So Peter Carter, head of the RCN, wants us to ‘think very hard’ about taking industrial action?
Perhaps he’ll excuse me for pointing out that I don’t think it’s something that anyone, nurse or not, does without a second thought. Going on strike as a professional is not an easy thing to do, and while we in this country are lucky enough to have the right to strike it often in reality means losing a day’s pay, upsetting the boss and falling out with colleagues.
I completely agree with his and many others’ comments that nurses would have a particularly hard time striking, that the thought of walking out on our patients goes against all we believe in and will make us feel like we are not doing our duty in protecting our patients. But what about the protection those patients need from an understaffed, overstretched, exhausted workforce? Are nurses able to provide good care if they are doing the job of three people, with no lunch, worrying about how they will pay the mortgage next month? The simple answer to that is no: it’s been shown time and again that where there are major failings, it comes down to unsafe staffing levels and morale that is being scraped off the floor.
As nurses (or fingers-crossed-soon-to-be-nurses), yes we agreed to put the patient at the centre of all that we do in our jobs. Our job, for which we get paid, at which we work hard, is a calling, a vocation, etc., but it is still a job. I work, I get wages at the end of the month, I pay my rent, and I go back to work again. I love my job more than any other job I’ve done, but it is still a job: an exchange of skills in return for money. If that exchange starts being one-sided, then I will argue that things aren’t fair. Just because nurses love what they do doesn’t mean that they don’t deserve a wage they can live off.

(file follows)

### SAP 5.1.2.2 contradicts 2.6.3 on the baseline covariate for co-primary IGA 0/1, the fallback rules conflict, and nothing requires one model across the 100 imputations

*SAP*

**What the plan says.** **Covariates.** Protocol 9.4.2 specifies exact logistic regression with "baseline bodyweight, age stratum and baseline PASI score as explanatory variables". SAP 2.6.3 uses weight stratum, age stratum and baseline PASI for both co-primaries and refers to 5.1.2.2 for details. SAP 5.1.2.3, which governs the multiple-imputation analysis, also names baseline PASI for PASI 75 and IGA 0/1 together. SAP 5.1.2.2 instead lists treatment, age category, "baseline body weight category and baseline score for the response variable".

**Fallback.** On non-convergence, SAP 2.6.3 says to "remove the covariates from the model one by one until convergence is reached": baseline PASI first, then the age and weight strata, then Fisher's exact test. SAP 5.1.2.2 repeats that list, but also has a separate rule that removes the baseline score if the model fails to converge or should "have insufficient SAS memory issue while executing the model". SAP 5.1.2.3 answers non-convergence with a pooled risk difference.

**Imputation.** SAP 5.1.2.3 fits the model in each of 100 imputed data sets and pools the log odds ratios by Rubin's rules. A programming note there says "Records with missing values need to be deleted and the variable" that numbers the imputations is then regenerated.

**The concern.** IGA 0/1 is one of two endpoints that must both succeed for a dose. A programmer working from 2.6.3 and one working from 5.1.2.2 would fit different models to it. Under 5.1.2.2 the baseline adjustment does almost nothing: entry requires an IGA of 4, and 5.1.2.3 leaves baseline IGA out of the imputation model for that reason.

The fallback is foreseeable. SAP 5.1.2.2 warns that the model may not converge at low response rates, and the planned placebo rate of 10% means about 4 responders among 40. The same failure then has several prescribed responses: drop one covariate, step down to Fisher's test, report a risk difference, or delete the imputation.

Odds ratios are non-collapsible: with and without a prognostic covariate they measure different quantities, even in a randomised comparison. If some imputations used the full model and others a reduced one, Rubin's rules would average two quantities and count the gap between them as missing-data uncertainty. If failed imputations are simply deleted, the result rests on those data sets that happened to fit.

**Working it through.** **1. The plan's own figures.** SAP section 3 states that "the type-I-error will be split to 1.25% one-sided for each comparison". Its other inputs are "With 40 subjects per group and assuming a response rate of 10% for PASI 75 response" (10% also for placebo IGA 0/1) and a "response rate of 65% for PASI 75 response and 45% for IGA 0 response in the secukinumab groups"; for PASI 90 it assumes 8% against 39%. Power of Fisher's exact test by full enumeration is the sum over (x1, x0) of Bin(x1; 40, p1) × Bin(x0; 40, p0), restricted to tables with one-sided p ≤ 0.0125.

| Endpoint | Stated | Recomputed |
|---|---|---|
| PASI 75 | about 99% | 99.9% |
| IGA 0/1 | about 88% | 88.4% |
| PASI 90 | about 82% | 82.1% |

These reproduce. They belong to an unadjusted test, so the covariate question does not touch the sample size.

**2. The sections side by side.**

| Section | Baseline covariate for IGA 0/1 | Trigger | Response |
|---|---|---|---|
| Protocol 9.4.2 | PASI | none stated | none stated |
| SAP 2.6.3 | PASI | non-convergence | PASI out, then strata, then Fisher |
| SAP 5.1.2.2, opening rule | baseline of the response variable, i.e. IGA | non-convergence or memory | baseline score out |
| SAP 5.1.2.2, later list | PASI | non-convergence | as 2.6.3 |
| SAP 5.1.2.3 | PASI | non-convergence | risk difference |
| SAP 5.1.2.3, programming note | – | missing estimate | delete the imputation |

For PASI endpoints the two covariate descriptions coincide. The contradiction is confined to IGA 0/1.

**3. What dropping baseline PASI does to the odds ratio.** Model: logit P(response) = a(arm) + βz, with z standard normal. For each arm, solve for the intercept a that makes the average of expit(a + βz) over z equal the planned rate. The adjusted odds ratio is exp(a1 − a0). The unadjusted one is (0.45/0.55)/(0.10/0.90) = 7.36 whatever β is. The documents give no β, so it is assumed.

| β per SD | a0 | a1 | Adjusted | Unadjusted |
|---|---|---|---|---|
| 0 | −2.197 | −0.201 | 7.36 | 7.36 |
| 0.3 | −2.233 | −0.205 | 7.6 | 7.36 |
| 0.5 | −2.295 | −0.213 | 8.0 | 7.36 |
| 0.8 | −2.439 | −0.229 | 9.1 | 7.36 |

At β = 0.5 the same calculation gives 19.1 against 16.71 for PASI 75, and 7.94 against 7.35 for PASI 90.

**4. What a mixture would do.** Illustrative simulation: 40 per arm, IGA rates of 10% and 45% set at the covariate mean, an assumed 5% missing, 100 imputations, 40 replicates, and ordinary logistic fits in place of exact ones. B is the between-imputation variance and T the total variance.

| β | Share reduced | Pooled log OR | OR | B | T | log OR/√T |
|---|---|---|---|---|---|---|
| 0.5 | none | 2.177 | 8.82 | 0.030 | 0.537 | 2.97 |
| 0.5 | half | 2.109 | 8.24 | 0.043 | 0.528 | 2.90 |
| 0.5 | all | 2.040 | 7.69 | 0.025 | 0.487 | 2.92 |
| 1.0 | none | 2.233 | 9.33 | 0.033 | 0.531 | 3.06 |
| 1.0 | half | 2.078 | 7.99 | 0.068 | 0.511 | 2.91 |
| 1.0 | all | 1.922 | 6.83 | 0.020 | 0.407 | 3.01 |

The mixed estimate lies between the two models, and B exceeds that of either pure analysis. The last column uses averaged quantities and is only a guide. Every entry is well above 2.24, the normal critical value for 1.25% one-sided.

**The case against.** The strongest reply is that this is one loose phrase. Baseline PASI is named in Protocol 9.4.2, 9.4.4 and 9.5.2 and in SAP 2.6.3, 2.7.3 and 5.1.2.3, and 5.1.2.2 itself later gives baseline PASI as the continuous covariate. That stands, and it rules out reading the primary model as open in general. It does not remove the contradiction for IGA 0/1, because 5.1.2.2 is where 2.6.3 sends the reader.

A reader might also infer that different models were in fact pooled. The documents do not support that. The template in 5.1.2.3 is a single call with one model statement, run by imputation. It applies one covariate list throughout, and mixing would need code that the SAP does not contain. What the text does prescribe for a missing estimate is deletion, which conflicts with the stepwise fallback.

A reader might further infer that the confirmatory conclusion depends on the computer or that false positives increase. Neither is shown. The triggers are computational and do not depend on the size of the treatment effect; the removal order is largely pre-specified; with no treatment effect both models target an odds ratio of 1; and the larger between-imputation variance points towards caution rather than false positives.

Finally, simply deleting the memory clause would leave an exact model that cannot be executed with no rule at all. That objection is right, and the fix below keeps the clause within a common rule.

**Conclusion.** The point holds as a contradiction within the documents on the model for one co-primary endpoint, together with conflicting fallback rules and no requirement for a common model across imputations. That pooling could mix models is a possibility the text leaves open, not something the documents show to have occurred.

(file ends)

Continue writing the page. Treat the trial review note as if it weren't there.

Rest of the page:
So what’s the answer? Keep moaning in the Nursing Times? Go to nursing conferences and discuss it with other nurses? The only people listening to this are nurses; no one else can hear. Nurses owe it to themselves, the NHS, their patients and their future patients to come together and find a voice to stand up for themselves, to insist that the government listens. It’s the job of a union to help us do this, to lead the way and fight for fair working conditions for all its members, but all we are getting is emotive words such as “abandoning your patients” and “leaving patients in the lurch”. The only reason patients would be “left in the lurch” is because nurses are so indispensable! But it’s not nurses who need to realise that, it’s our government- and the man who’s meant to be leading the march to parliament isn’t telling them.
You may have guessed that I fall down on the side of camp that wants to be running through Downing Street with a burning flag (maybe not quite that but you get my drift), but don’t try and tell me that wanting and expecting to be able to actually receive wages I can live off in return for my job, means that I don’t care about my patients. I care very much; I want the best for them – the best service, the best future in a free-at-the-point-of-contact national health service. But I want the best for me too, and I don’t think that’s a crime.